September 2005

Core Strategy: Quality Work Groups Tackle Clinical Quality Initiatives


09-05Workgroups1 Photo

Catholic Health Initiatives' clinical knowledge communities collaborate on new approaches to care that can benefit patients such as Jane Eibersen and Sharon Bridges, seen here consulting with Sherif Ibrahim, MD, at St. Vincent Medical Center, Little Rock, Ark.

Catholic Health Initiatives' National Clinical Services Group has formed five work groups, each devoted to some of the most critical issues related to clinical quality in health care today. They are:
  • Safety and Quality
  • Knowledge Communities
  • Person-Centered Care
  • Physician Alignment
  • Clinical Information
Each work group addresses one or more of the key indicators of quality care identified by Catholic Health Initiatives. These indicators are collectively known as STEEEP, which stands for Safe, Timely, Effective, Efficient, Equitable and Person-centered care. "Each indicator is an essential component in an overall framework for clinical quality," said John Anderson, MD, chief medical officer for Catholic Health Initiatives. "Whenever we think about quality, we need to think about them all." For the purposes of developing programs and tools, however, the work has been divided among the five work groups. While the Person-Centered Care, Physician Alignment and Clinical Information work groups are developing rapidly, the Safety and Quality and Knowledge Communities groups have had the greatest impact to date. Knowledge Communities Promote Consistent Care While knowledge communities have been established by many groups within Catholic Health Initiatives, clinicians have been particularly active in these information-sharing groups. "We have clinical knowledge communities set up around specific diagnoses and areas of patient care," said Debbi Honey, RN, vice president of clinical services for Catholic Health Initiatives. "They provide a collaborative approach to improving performance by sharing knowledge." Active knowledge communities for Catholic Health Initiatives' clinicians include those for emergency departments; orthopedics; hospitalists; and radiology. "Clinical knowledge communities have already been through quite an evolution," Honey said. "At first, they sent out surveys to gather basic information. Now, they are standardizing best practices and working collaboratively on new approaches to patient care. They are a great tool for promoting a consistently high level of care across our system." Safety and Quality Link to Core Values Quality care is so closely intertwined with patient safety that one workgroup is addressing both topics. "Quality and safety also link directly to the core values of Catholic Health Initiatives," said Barry Silbaugh, MD, vice president of medical operations for Catholic Health Initiatives. "Providing safe, quality patient care with Reverence, Integrity, Compassion and Excellence is why our clinicians entered the health care field in the first place." With many ways to approach the enhancement of patient safety and quality care, the work group is focusing on approaches that have a solid base of evidence to show their effectiveness. "For example, we have embraced the six proven life-saving interventions promoted by the Institute for Healthcare Improvement's (IHI) 100,000 Lives Campaign (see "Proven Strategies for Reduced Mortality" on page 9)," said Silbaugh. "Our hospitals were already working successfully on many of these interventions." Rapid Response Teams Established Of the six interventions, the fastest-growing within Catholic Health Initiatives may be the establishment of Rapid Response Teams. These cross-functional teams are available 24 hours a day to help nurses stabilize hospital patients. "Nurses are typically the first to notice a change or decline in a patient's status," said Silbaugh. "Rapid Response Teams can quickly bring the right resources to a struggling patient. These teams have been shown to reduce cardiac arrests and patient deaths, and to improve nurse and patient satisfaction. We want every market-based organization to implement Rapid Response Teams."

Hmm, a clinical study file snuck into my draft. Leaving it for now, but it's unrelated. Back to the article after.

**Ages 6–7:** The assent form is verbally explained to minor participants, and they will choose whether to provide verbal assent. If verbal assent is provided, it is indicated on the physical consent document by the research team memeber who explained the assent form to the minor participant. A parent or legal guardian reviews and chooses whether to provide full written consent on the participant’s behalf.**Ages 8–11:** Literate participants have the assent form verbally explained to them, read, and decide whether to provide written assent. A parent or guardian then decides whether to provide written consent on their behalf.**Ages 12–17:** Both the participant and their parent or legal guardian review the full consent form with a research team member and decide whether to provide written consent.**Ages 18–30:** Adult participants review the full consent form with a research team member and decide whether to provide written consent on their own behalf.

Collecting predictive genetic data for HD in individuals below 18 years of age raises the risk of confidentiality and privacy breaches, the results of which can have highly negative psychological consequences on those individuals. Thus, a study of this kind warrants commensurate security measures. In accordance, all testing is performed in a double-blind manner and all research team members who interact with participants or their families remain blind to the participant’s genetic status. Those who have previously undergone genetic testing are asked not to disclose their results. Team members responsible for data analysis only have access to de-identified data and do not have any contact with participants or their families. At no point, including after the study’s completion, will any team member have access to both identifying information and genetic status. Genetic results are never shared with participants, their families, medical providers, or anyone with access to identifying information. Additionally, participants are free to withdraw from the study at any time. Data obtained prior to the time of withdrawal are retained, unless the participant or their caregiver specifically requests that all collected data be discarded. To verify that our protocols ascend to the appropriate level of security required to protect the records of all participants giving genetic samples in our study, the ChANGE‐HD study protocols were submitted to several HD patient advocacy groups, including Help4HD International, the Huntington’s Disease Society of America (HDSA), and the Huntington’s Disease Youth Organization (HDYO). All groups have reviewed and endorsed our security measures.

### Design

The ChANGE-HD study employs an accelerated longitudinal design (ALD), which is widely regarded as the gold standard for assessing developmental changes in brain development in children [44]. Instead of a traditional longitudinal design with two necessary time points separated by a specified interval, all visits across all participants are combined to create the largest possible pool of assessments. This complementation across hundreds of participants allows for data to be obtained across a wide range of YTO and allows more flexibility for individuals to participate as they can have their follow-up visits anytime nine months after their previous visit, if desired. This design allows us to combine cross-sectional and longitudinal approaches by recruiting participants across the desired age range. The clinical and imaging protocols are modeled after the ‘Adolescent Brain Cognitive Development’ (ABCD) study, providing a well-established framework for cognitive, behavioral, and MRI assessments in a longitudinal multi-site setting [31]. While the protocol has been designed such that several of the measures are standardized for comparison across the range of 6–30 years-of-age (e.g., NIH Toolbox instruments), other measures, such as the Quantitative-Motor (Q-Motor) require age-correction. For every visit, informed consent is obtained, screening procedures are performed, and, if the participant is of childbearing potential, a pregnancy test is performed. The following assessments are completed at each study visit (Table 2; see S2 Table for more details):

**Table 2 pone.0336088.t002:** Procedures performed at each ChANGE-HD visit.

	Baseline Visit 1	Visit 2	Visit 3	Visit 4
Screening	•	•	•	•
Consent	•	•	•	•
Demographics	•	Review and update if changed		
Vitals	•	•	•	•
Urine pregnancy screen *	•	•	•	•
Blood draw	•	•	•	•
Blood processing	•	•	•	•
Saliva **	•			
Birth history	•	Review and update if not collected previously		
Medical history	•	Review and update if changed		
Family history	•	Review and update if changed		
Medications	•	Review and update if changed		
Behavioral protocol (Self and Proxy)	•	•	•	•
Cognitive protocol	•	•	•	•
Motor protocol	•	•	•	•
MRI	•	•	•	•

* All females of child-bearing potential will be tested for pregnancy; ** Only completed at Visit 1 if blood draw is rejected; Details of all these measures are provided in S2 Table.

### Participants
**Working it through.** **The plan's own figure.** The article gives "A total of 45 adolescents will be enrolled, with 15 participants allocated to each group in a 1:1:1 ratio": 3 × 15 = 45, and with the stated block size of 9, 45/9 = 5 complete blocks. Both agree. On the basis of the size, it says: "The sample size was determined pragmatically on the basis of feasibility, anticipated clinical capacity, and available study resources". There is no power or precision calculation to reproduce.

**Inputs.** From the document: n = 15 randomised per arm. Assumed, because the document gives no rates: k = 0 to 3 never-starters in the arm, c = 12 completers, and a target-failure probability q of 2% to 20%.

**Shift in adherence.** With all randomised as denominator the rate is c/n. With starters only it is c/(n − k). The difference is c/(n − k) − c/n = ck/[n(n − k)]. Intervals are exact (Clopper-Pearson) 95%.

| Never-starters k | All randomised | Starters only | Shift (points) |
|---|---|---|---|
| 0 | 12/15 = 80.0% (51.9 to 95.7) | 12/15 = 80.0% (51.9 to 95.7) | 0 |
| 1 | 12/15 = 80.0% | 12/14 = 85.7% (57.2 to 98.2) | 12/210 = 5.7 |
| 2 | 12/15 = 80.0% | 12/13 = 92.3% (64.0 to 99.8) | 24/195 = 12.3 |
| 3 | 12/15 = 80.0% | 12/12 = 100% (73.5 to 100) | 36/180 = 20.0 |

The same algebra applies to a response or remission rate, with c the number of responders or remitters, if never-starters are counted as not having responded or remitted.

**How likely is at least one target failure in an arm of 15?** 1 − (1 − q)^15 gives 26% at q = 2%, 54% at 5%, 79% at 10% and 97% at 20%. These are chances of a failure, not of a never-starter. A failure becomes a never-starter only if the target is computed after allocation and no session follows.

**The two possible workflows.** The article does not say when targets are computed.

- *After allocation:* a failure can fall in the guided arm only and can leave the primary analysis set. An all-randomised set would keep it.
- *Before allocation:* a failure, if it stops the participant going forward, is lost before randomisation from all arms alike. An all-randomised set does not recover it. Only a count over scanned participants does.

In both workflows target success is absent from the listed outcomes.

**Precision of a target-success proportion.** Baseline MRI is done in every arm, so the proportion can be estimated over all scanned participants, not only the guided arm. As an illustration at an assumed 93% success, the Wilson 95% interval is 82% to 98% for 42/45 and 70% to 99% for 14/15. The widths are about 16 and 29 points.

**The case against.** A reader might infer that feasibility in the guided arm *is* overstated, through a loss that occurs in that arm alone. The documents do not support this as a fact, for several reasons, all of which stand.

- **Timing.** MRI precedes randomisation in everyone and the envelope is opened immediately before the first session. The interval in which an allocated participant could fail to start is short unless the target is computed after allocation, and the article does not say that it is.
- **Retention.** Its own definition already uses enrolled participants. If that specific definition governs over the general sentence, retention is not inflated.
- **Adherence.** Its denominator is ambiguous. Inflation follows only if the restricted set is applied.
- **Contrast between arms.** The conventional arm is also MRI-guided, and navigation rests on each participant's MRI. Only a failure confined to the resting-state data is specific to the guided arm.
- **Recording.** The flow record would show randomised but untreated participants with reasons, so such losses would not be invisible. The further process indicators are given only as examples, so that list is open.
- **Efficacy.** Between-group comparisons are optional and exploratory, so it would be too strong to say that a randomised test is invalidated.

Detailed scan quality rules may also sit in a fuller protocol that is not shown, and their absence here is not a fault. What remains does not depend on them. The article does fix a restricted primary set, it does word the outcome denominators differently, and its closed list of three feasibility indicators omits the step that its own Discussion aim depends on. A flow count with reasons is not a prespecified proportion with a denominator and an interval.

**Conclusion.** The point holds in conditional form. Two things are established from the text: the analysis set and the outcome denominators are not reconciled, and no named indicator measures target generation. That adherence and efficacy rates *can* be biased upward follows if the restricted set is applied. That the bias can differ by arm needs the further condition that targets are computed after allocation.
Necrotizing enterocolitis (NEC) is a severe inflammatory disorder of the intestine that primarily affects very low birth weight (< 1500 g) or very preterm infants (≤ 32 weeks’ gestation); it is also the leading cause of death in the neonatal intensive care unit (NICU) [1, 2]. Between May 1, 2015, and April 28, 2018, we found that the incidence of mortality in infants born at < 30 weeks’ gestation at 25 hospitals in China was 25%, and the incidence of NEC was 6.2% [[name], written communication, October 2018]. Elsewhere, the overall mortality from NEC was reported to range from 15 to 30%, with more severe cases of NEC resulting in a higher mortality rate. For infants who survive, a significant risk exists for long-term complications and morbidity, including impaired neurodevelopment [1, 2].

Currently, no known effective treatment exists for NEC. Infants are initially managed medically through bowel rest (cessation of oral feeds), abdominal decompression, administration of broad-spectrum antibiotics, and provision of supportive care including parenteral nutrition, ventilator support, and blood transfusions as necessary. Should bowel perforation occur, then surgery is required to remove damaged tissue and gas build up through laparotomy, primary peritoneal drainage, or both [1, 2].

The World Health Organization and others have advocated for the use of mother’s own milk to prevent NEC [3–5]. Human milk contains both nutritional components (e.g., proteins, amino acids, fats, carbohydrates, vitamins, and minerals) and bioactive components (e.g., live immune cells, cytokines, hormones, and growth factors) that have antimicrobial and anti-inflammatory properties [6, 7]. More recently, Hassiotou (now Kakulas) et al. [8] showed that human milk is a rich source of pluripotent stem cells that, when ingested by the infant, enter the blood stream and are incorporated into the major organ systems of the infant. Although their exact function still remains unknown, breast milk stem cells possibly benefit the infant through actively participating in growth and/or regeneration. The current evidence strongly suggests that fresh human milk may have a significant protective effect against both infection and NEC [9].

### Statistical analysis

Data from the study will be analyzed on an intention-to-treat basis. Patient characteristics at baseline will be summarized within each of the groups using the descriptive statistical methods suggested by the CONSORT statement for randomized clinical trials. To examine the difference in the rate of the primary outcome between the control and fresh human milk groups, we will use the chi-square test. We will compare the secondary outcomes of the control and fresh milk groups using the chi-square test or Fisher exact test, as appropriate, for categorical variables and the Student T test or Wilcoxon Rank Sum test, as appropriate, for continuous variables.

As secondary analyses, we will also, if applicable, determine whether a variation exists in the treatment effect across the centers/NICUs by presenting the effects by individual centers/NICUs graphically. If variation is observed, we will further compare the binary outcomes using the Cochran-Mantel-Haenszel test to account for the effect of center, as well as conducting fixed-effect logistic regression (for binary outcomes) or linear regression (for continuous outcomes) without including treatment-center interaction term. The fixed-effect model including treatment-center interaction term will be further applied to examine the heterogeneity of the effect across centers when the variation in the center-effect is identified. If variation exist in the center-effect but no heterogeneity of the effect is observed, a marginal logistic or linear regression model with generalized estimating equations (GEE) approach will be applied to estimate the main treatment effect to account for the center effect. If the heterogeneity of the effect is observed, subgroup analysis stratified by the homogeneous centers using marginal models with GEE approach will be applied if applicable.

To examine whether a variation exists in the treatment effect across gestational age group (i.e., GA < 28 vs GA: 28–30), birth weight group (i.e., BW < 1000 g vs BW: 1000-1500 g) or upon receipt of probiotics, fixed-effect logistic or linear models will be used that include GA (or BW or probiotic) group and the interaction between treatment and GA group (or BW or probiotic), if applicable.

Rapid Response Teams are already in place at Mercy Medical Center, Nampa, Idaho; at Saint Francis Medical Center, Grand Island, Neb.; and in Centura Health's hospitals in Colorado. "The teams' intent is to support and collaborate with nurses caring for patients," said Terry O'Rourke, MD, chief medical officer for Centura Health. "They're available to facilitate discussions with physicians on the patient's condition and make recommendations for treatment. The teams will help us to develop standardized criteria, documentation and measures that will help enhance patient care." To help fund the development of Rapid Response Teams, Catholic Health Initiatives recently applied to the Robert Wood Johnson Foundation for a $100,000 grant. "The foundation just asked us to resubmit the application, adding $45,000 to the request because of the importance of this concept," said Silbaugh. "Should we receive the grant, we're very excited about the possibilities." Training Under Development; Surveys Underway Another focus for the Safety and Quality Work Group is the development of training for market-based safety officers. "This is something that our market-based organizations asked for," said Jeff Norton, director of clinical services for Catholic Health Initiatives. "We know that safety isn't about adopting slogans, but about adopting specific behaviors that improve safety. Our goal is to develop world-class training for safety officers that will give them the tools they need to drive positive change in behaviors that affect safety in their organizations." The Safety and Quality Work Group is also gathering the results of a "culture of safety" survey. More than half of Catholic Health Initiatives' hospitals have completed or are in the process of completing the brief survey, developed by the Agency for Healthcare Research and Quality. "The results are giving us a baseline measure of quality and safety activity in our system," said Norton. The data also shows that our hospitals have already implemented plans and solutions for patient safety," said Silbaugh. "A lot of activity stems from the people who deliver bedside patient care - those closest to the problems." Sherif Ibrahim, MD, listens to the lungs of Jane Eibersen. "Throughout Catholic Health Initiatives, the amount of talent we have providing patient care is just phenomenal," said Barry Silbaugh, MD, vice president of medical operations for Catholic Health Initiatives. Catholic Health Initiatives Leading the Way While improvement in patient safety and quality of care is a continuing journey, Silbaugh emphasizes that Catholic Health Initiatives' clinicians have much to be proud of. "In working with IHI and others, we believe that Catholic Health Initiatives is really leading the way in some of this work," he said. "One reason is that throughout Catholic Health Initiatives, the amount of talent we have providing patient care is just phenomenal. The diverse perspectives, ideas and inspirations of our clinicians truly drive patient safety and other clinical initiatives."